about this project
During the beginning of the semester we were sitting around scratching our heads as we thought about current problems that are facing our world today. Through much deliberation we were finally able to settle on a central theme: energy production. Looking through the literature and past iGEM projects we saw many different ways in which this problem could be approached, however, one such method caught our eyes: microbial electrochemical technologies, specifically microbial electrolysis cells (MEC’s). A project focused on the improvement and production of a MEC not only would contribute to clean energy production but was also a multifaceted and interdisciplinary approach in which many Northeastern undergraduates could participate.
Microbial Electrochemical Technologies
Microbial electrochemical technologies take advantage of bacterial oxidation of food sources by the production of electrical current. Microbial electrolysis cells, which are a subset of microbial electrochemical technologies, use the electrical current generated by bacteria metabolizing substrate. This biologically generated electrical current can serve used as a substitute subsidy for the evolution of valuable chemicals typically used on the cathode inside of the cell.
Hydrogen normally requires an input of approximately 0.41V to be produced using acetate. In a MEC hydrogen can be produced at approximately 0.2V due to the bacteria providing a portion of the current. However, when oxygen is introduced into the MEC system hydrogen generation is hindered because oxygen readily reduces at the cathode. Maintaining an oxygen-free environment, through co-culturing the bacteria producing the current with bioengineered oxygen scavenging E. coli, may prove advantageous for MEC’s.
Power Loss in the Cell
A major source of power loss in MEC’s is derived from incomplete proton transfer from anode to cathode. This reduces the efficiency of the electrochemical reaction and creates local pH gradients that cause harm to the bacteria on either electrode. Exporting protons at the cathode can help neutralize basicity caused by the reduction reaction and would provide more substrate for hydrogen generation. To solve this issue we proposed to engineer the oxygen scavenging E. coli surrounding the cathode to produce proteorhodopsin, which would act as a proton pumping mechanism inside the cell.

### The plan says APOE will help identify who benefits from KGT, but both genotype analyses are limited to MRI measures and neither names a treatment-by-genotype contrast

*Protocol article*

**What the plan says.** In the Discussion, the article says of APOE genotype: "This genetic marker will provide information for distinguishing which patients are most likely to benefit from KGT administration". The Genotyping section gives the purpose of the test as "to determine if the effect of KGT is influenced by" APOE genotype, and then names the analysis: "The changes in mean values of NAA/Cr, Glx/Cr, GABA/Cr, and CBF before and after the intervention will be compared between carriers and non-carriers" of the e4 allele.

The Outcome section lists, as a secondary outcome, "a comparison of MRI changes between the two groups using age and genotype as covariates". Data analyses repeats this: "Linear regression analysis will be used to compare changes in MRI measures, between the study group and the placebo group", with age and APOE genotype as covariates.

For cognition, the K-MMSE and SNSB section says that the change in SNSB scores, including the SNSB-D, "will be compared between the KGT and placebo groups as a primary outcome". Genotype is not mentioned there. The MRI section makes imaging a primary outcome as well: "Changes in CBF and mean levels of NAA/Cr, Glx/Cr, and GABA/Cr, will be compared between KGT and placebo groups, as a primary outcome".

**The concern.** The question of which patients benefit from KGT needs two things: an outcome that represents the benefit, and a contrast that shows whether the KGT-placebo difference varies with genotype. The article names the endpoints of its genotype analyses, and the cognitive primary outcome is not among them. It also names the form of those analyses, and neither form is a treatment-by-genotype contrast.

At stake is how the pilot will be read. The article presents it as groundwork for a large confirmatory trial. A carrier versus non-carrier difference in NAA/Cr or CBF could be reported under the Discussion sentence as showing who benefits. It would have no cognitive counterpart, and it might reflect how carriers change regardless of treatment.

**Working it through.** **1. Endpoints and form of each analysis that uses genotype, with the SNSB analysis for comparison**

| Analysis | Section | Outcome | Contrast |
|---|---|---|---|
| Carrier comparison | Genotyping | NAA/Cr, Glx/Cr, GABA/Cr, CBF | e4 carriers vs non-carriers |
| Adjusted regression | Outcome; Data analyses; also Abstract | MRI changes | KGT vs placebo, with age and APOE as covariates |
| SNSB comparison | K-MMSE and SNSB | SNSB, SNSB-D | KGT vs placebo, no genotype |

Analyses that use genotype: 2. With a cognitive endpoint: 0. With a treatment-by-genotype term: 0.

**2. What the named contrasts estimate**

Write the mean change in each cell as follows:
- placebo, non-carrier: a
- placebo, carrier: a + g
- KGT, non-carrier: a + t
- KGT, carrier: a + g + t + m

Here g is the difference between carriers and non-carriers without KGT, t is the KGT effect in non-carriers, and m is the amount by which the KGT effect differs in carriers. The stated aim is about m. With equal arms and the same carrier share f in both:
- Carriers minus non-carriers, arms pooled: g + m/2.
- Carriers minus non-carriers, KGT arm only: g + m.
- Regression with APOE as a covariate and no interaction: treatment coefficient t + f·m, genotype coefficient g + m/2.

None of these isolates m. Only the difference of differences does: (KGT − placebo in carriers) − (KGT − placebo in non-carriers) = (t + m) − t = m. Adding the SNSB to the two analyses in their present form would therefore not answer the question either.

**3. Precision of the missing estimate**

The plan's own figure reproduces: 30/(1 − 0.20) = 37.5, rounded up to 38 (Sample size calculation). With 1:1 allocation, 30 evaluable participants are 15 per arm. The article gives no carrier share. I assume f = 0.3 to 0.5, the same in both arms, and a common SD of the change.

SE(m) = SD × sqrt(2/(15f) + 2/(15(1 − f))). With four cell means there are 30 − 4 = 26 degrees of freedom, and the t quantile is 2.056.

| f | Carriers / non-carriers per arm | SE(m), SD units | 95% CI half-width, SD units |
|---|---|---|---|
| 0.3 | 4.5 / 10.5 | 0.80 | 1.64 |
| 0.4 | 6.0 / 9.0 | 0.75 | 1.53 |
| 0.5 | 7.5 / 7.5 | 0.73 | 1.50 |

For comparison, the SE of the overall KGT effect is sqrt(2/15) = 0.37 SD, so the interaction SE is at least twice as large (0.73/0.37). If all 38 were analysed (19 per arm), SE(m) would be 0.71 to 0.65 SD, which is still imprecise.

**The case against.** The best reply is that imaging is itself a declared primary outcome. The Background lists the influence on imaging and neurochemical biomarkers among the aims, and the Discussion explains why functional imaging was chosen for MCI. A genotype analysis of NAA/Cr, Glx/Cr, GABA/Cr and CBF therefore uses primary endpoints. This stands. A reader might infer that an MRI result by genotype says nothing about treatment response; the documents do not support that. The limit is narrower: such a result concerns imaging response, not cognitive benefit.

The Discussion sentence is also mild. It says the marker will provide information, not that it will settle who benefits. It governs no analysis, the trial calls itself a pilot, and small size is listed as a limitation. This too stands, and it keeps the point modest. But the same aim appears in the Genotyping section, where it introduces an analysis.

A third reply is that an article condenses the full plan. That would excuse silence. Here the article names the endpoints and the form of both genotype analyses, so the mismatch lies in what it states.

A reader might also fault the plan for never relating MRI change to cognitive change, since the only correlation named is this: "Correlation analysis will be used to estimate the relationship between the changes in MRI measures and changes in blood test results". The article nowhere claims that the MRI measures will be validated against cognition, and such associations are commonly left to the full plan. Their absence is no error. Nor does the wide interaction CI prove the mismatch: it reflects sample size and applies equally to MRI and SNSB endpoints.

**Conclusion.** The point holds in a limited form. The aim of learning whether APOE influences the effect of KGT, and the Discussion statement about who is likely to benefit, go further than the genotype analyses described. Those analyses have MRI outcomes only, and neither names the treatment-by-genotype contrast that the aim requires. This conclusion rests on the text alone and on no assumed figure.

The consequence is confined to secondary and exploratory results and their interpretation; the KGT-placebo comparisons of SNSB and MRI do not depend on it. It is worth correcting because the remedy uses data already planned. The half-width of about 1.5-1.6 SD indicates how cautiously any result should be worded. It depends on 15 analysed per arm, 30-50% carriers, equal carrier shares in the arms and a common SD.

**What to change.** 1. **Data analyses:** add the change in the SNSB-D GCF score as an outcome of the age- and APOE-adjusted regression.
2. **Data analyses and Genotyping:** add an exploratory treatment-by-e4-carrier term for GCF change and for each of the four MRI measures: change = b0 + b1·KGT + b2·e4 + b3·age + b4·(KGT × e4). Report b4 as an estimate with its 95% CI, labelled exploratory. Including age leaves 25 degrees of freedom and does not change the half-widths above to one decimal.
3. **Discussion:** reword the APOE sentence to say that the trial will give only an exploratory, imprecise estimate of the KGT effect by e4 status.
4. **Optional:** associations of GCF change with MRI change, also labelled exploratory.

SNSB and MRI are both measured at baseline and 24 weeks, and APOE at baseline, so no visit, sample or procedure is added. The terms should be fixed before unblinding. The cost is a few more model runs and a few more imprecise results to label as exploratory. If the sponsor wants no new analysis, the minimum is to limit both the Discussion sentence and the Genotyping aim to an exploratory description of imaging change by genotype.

Practical Application of our MEC
In thinking about practical applications of microbial electrolysis cells we determined that our MEC would be the most beneficial when implemented in wastewater treatment facilities. In these facilities there is an abundance of reduced organic material that has the potential to be recycled into energy.
who we are
Northeastern University’s iGEM Team is made up of students from various different backgrounds and experience levels who have come together with a shared goal of learning more about bioengineering and biological research. From first years to graduating seniors, from computer science majors to chemical engineering majors, all members have used their diverse pool of knowledge to contribute to this project and make it greater than the sum of its parts.
The team has been supported by graduate students advisers, faculty advisers, and iGEM teams from other institutions, details of which can be seen on the team page, attributions page, and collaborators page.